10. Fishing is defined in subsection 248(1) to include the various activities of a person who is engaged in the business of earning income from fishing or catching shell fish, crustaceans and marine animals. However, fishing does not include an office or employment under a person engaged in the business of fishing.

Inventory

11. For fiscal periods commencing after 1988, the optional and mandatory inventory adjustments under subsections 28(1)(b) and (c) respectively apply to a farmer (other than the fiscal period in which the farmer has died) using the cash method in computing income from a farming business. Paragraph 28(1)(f) requires that the amount included in income under paragraph 28(1)(b) or (c) reduces income in the immediately subsequent fiscal period. See the current version of IT- 526, Farming - Cash Method Inventory Adjustments, for a discussion on these adjustments. For fiscal periods commencing prior to 1989, only the optional inventory adjustment under paragraph 28(1)(b) was available to a farmer using the cash method and only with respect to certain livestock inventory.

12. A taxpayer using the cash method to compute income from a farming or fishing business may elect to roll over inventory owned in connection with the farming or fishing business to a corporation under subsection 85(1). Where such a taxpayer carries on a farming business and disposes of inventory owned in connection with that business to the corporation, paragraph 85(1)(c.2) will apply for dispositions occurring after July 13, 1990. Paragraph 85(1)(c.2) restricts the selection of the deemed proceeds of disposition of the taxpayer and the cost to the corporation in respect of purchased inventory of the taxpayer to an amount that is the aggregate of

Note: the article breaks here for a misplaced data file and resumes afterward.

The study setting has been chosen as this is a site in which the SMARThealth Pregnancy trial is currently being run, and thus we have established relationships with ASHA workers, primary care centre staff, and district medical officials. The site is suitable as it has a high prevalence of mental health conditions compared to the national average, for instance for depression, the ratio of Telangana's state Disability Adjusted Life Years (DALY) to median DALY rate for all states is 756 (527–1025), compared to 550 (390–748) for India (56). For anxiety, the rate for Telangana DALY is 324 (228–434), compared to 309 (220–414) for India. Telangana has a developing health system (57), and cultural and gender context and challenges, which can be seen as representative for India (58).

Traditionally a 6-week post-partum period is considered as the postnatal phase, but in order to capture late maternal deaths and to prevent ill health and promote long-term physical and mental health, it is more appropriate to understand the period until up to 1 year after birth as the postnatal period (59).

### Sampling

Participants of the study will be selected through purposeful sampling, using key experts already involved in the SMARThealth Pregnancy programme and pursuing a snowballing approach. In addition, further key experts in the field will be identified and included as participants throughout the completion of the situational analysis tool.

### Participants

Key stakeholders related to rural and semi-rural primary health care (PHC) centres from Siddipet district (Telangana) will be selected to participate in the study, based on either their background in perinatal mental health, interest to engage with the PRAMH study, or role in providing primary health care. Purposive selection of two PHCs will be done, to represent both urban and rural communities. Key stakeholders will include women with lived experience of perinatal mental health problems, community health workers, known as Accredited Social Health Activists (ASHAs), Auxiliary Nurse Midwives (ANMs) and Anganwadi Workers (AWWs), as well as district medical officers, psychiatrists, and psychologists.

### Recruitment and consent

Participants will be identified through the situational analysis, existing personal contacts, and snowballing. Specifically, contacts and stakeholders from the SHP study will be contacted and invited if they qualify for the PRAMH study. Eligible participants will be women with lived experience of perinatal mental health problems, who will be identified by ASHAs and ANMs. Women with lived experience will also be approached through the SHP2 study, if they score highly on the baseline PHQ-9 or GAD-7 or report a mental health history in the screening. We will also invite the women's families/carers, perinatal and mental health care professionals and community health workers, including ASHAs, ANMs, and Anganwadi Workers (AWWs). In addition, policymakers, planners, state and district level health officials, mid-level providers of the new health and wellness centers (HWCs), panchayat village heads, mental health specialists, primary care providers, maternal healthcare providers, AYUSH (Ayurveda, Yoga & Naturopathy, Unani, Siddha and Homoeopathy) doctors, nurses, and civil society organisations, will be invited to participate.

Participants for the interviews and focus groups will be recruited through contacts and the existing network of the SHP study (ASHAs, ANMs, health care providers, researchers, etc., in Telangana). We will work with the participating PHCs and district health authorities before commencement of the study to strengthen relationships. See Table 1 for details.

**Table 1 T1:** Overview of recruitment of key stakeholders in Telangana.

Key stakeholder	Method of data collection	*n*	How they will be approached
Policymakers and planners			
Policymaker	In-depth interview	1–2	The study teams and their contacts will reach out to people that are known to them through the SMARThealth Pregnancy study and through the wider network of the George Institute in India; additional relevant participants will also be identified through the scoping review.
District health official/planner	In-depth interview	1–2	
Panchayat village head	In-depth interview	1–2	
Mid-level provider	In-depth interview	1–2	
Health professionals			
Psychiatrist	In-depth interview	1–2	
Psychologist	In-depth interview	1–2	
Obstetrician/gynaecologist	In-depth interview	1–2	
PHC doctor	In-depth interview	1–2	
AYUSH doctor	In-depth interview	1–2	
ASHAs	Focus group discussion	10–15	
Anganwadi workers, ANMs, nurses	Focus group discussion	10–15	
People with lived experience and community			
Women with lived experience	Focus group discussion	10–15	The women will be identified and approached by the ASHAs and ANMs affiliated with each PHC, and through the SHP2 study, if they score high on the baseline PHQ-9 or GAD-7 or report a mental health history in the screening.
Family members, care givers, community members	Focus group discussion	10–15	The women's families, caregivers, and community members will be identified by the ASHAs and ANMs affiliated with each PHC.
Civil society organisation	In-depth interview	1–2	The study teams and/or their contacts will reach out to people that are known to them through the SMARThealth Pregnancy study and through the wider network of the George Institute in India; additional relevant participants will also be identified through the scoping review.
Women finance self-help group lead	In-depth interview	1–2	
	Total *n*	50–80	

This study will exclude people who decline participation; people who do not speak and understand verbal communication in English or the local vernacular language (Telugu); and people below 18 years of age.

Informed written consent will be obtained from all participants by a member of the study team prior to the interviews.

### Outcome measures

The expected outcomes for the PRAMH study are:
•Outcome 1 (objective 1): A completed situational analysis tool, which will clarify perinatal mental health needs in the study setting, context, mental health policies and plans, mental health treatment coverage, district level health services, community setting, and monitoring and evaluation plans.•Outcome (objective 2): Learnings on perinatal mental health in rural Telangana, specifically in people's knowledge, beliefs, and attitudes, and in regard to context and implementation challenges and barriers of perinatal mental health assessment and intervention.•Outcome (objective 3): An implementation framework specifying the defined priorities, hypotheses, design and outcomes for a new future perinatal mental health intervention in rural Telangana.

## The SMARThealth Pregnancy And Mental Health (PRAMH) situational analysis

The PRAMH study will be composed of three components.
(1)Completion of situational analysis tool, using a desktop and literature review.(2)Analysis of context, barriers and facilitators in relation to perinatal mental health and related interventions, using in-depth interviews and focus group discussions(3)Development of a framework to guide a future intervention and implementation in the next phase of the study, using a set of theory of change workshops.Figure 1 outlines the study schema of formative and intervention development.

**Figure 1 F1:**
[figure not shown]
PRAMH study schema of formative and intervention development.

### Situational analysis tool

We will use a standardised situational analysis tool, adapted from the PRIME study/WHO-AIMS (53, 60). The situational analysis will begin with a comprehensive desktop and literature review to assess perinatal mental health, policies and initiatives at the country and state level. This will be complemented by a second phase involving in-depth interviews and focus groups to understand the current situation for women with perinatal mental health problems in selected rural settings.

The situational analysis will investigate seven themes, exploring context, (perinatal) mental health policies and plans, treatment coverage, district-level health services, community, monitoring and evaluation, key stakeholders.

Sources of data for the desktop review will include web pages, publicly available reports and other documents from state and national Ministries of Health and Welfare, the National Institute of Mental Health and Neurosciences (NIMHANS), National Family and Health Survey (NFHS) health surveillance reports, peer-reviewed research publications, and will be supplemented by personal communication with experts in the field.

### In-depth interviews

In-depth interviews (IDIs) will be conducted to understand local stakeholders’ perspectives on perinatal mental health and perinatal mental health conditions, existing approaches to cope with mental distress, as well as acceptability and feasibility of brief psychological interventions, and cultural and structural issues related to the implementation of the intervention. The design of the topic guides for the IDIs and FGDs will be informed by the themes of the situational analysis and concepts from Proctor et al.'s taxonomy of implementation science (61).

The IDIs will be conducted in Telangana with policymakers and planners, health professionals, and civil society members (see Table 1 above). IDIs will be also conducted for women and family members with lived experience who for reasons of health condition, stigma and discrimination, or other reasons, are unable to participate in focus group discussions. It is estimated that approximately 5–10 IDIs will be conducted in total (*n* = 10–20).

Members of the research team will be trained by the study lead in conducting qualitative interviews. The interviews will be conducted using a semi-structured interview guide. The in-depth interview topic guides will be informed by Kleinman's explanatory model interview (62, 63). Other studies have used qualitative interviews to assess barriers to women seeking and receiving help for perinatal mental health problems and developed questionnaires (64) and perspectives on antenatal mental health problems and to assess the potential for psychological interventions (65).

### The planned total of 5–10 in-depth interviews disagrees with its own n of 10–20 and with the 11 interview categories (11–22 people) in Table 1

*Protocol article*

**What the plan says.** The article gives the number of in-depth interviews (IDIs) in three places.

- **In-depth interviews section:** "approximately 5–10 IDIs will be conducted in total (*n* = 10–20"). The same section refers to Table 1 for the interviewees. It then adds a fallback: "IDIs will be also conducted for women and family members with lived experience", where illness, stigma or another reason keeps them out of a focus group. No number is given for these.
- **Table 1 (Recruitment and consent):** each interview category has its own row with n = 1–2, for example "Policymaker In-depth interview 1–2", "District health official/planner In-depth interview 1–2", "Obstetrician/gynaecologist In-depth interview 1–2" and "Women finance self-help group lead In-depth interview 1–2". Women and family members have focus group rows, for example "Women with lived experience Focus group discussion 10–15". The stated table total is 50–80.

(a) the proportion of the amount that would have been included under paragraph 28(1)(c) in computing the taxpayer's income, if the taxpayer's taxation year had ended at the time of the disposition, that the value of the purchased inventory disposed of is of the value of all purchased inventory owned by the taxpayer at that time, and

(b) such additional amount as the taxpayer and corporation may designate, not exceeding the excess of the fair market value of the purchased inventory disposed of over the amount described in (a) above.

The amount selected may also be restricted by paragraph 85(1)(b).

13. Subparagraph 85(1)(c.2)(ii) ensures that the taxpayer will be required to include the deemed proceeds of disposition in income under subparagraph 28(1)(a)(i). On the other hand, subparagraph 85(1)(c.2)(iii) ensures that the corporation will be entitled to deduct the deemed cost of the inventory under subparagraph 28(1)(e)(i) where the corporation computes its income using the cash method and will be required to consider such inventory as purchased inventory for the purpose of the mandatory inventory adjustment (see 11 above).